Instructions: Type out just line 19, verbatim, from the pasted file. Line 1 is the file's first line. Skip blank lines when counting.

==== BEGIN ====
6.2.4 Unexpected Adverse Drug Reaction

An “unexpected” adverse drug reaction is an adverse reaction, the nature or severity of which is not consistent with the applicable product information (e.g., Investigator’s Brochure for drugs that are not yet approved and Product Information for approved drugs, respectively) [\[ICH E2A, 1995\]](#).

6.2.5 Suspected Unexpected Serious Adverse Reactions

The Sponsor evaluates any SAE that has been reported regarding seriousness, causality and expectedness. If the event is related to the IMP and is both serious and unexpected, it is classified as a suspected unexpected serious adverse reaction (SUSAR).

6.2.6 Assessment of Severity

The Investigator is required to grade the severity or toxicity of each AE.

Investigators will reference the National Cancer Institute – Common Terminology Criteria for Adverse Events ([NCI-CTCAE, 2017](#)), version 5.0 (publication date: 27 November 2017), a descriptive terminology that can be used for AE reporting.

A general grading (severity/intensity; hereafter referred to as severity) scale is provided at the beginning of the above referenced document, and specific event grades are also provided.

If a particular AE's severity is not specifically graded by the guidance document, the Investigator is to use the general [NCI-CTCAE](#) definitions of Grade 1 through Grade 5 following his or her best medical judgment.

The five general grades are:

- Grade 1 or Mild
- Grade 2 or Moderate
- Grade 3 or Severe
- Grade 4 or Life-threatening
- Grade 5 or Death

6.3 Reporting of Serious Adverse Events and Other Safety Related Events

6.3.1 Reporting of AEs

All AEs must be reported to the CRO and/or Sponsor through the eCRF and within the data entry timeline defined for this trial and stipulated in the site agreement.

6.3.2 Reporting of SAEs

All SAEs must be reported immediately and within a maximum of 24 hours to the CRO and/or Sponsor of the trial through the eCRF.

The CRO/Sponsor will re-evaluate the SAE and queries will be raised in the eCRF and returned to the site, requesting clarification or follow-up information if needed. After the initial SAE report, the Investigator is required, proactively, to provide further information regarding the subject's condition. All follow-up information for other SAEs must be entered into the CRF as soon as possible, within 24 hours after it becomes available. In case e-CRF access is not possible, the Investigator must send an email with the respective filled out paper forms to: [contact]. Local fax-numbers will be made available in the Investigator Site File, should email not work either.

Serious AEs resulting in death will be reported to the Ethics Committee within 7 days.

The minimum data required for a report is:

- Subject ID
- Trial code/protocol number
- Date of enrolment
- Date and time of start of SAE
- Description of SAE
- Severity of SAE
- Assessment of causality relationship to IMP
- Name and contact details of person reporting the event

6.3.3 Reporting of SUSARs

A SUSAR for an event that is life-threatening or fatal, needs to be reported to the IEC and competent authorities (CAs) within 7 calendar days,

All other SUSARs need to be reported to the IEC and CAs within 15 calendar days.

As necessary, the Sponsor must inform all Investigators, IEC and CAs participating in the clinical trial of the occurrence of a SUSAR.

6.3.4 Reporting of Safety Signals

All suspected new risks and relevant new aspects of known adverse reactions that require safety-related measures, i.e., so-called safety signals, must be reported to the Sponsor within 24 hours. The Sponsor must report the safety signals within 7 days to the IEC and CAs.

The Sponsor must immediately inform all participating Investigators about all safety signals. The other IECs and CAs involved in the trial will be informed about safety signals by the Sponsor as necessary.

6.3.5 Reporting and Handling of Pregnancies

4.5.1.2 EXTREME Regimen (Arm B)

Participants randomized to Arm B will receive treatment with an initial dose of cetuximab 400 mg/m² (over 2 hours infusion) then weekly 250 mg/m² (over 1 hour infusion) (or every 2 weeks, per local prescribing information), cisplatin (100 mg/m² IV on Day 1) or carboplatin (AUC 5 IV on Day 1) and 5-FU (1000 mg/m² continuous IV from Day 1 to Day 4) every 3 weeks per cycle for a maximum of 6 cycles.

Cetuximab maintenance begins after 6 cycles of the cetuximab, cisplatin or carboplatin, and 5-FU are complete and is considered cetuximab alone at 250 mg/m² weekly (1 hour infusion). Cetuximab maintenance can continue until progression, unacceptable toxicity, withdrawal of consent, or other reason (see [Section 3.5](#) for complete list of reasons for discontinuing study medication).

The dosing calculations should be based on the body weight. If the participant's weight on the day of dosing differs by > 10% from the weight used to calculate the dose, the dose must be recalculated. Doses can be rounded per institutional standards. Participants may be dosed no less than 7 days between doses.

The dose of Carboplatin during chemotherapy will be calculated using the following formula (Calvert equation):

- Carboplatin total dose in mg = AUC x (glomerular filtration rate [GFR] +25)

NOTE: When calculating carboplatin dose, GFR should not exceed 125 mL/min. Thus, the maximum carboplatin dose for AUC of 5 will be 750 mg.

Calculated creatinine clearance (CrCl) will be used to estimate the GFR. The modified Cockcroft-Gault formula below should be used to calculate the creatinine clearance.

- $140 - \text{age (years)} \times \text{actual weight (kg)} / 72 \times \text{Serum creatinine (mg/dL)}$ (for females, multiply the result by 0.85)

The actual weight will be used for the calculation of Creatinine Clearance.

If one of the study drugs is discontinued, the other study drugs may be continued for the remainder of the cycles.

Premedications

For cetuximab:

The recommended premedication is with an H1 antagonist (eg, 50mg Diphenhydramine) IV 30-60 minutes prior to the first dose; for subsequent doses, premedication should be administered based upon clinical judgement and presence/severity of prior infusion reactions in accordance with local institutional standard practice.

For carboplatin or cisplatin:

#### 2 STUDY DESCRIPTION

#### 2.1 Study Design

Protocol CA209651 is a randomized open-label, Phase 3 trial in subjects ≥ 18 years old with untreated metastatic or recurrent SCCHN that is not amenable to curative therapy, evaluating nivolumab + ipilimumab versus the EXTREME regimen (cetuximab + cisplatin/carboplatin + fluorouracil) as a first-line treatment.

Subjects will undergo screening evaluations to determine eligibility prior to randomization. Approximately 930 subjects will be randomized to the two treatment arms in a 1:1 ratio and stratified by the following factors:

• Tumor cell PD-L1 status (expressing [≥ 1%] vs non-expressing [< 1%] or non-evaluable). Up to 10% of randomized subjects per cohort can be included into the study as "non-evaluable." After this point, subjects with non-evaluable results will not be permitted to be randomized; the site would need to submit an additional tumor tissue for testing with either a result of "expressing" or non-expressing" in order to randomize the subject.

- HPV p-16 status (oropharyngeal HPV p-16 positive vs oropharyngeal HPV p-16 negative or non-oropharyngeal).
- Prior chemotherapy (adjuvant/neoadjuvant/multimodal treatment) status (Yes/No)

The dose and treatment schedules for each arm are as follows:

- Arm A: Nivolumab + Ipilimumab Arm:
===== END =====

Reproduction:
6.3.2 Reporting of SAEs